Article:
Here’s what’s most troubling about the prominent Republicans who have deserted Donald Trump because of the video in which he made revolting remarks about women: Many of those same people stood by him for more than a year while he made almost daily statements demeaning Hispanics, as if that were OK.
Something has gone fundamentally wrong with the Republican Party. From a practical standpoint, the party — which has been hijacked by right-wing white nationalists fed with a constant stream of conspiracy theories by Fox News — has ignored one of the main lessons of its 2012 defeat.
In a 100-page, 2012 election postmortem by the Republican National Committee released in March 2013, the party concluded that it had lost in part because it had alienated Hispanic voters with its anti-immigration stands.
The document recommended endorsing comprehensive immigration reform — a code word for the Obama-backed idea of giving most undocumented immigrants a path to legalization under certain conditions. The analysis warned that “if we do not, our party’s appeal will continue to shrink to its core constituencies only.”
Indeed, the Republicans have been steadily losing Hispanic voters in recent years.
George W. Bush, the last Republican to win the White House, obtained 40 percent of the Hispanic vote in 2004. Former Republican presidential candidate John McCain got 31 percent in 2008, Mitt Romney got 27 percent in 2012, and Trump — according to the latest Pew Research poll, conducted before the release of the video in which he boasts about sexually assaulting women — had 19 percent.
But worse than all of that is the Republican Party’s abandonment of basic moral principles.
Since Trump announced his run for the presidency in mid-2015, he based much of his campaign on the premise that most Mexican immigrants are “rapists” and “criminals.” He has repeatedly insulted Muslims, as if all 1.6 billion of them were terrorists, and has publicly made fun of the physically handicapped. And with some notable exceptions, Republicans looked the other way.
Where were McCain, New Hampshire Sen. Kelly Ayotte, former Secretary of State Condoleezza Rice and dozens of other high-profile Republicans who didn’t break with Trump until the Oct. 7 release of Trump’s now-infamous video?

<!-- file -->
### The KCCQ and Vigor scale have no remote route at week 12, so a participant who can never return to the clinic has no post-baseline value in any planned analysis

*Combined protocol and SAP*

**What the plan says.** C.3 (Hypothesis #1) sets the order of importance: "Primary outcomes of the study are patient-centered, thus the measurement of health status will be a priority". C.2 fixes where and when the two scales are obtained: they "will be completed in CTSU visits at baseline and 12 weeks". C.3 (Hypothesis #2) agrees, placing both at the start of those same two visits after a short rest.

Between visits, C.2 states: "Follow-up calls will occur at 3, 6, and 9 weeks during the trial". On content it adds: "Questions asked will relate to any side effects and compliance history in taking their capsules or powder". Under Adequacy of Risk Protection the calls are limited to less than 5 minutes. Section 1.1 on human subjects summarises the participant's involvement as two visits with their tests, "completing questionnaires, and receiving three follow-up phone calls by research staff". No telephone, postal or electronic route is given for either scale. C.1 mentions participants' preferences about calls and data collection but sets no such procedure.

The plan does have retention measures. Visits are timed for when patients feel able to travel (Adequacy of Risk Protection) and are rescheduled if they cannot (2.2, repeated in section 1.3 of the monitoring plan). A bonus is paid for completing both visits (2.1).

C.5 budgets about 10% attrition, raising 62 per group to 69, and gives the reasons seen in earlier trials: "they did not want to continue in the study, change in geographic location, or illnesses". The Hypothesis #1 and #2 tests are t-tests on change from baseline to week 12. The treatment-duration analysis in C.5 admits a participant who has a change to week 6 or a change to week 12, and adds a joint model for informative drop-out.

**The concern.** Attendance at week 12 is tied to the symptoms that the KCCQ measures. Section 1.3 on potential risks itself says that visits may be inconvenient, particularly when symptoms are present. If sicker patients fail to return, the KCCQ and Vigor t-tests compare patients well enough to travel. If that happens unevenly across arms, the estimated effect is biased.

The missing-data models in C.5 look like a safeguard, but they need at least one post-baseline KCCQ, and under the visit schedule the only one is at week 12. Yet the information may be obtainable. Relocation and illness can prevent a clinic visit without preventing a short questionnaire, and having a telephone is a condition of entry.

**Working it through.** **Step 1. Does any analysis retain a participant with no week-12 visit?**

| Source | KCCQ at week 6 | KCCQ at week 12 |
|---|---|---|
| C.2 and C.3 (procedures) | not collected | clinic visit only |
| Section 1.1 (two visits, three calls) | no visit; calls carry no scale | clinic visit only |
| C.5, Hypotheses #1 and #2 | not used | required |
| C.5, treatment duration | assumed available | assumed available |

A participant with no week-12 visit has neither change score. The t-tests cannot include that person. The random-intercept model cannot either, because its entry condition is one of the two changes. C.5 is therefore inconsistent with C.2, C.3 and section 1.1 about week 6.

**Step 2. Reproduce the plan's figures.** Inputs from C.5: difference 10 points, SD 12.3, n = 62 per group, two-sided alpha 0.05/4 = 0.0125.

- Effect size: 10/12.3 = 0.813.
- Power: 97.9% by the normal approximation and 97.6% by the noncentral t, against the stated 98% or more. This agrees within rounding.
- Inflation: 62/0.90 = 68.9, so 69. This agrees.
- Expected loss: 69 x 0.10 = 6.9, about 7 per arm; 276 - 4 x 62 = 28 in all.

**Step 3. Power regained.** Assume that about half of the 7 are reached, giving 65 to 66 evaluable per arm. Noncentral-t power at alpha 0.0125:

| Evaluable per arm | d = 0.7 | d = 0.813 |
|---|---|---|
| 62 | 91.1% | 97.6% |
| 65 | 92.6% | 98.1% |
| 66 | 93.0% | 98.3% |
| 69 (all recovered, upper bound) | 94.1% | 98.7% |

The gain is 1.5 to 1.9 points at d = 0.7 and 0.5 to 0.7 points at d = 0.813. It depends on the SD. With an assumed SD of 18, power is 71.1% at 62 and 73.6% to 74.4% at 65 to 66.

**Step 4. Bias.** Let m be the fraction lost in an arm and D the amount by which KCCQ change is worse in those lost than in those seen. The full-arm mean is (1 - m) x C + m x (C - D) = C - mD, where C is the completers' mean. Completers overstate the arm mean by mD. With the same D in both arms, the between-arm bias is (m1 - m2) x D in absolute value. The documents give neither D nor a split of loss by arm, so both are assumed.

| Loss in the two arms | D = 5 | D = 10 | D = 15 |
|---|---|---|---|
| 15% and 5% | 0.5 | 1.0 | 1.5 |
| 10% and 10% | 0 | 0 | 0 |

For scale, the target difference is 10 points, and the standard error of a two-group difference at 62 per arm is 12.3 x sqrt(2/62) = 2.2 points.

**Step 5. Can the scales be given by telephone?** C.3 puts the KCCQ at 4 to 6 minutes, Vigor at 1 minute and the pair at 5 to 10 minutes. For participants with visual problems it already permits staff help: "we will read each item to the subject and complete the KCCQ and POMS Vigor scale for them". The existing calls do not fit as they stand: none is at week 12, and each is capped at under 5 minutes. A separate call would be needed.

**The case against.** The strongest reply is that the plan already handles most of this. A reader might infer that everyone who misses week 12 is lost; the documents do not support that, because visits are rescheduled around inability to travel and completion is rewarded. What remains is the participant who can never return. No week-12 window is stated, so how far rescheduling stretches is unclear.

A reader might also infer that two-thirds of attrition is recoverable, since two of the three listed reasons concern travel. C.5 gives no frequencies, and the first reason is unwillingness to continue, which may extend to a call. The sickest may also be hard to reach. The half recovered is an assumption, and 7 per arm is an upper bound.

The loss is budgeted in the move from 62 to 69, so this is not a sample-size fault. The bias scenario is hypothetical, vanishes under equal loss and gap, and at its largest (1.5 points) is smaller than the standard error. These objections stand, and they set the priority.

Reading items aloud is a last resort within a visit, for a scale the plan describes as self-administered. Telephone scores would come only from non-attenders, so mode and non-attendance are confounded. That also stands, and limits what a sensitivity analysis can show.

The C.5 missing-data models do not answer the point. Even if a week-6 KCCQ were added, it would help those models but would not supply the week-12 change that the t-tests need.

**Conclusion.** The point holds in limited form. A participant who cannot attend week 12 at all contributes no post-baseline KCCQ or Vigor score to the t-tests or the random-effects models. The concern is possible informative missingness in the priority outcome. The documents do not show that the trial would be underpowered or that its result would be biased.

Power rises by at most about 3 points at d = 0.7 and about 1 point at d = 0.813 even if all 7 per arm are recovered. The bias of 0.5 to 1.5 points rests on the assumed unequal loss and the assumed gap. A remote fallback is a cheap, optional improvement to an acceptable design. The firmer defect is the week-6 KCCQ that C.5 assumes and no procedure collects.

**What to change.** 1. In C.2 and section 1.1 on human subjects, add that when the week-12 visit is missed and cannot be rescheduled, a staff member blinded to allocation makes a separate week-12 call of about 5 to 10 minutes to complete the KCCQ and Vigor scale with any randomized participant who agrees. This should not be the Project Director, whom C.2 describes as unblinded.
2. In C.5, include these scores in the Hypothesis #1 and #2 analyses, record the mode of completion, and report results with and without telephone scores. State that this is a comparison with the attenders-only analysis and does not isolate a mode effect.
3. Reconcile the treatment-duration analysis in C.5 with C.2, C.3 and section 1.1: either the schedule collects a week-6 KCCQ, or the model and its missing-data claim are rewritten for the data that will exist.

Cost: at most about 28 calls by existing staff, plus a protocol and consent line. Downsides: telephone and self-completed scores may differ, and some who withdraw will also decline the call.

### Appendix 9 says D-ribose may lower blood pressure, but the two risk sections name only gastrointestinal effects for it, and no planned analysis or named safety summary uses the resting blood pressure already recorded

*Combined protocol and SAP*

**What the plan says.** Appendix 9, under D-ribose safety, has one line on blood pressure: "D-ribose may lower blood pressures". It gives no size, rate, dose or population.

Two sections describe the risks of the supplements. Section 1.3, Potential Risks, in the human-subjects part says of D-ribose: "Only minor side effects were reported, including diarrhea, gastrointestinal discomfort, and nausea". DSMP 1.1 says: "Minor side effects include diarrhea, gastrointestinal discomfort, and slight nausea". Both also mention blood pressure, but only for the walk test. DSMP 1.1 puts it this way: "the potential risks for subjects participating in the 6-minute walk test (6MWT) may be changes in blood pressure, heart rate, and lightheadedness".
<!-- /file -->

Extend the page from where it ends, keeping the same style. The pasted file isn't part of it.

Most of them, like McCain, explained that they had made their difficult decision because “I have daughters.” Where were they when Trump demonized Hispanics? Don’t they have any Hispanic friends?
Where were they when Trump said that Indiana-born federal Judge Gonzalo Curiel was not qualified to preside over a case involving the failed Trump University because of the judge’s Mexican heritage?
Where were they when Trump was spreading the falsehood that Obama was not born in the United States, and that he may be a Muslim, until Trump finally admitted as late as Sept. 16 that the president was born in this country?
African-Americans had been saying for years that Trump’s Birther movement was a racist effort to de-legitimize the first black president of the United States.
Where were those leading Republicans when Trump — who has never served in the military — belittled the Khans, the American Muslim parents whose son died in Iraq while trying to rescue fallen U.S. soldiers and was given a posthumous Gold Star for his act of heroism?
Where were they when Venezuelan-born former Miss Universe Alicia Machado told the world that Trump had called her “Miss Piggy” and “Miss Housekeeping” — an apparent reference to her being a Latina — after she had gained weight? And when Trump continued to demean her as recently as two weeks ago?
My opinion: If Trump loses the election — as now seems likely — and America spares itself from having a banana republic-styled autocrat as president, the Republican Party must do much more than a critical self-examination. It must recover its moral compass.
It should ban from its ranks any member who doesn’t abide by basic human decency principles that call for not demonizing others for their ethnicity, religion or gender. If it doesn’t do so, the Republican Party may just as well declare itself dissolved.
ABOUT THE WRITER
Andres Oppenheimer is a Latin America correspondent for the Miami Herald, 3511 N.W. 91 Avenue, Doral, Fla. 33172; email: [email protected].
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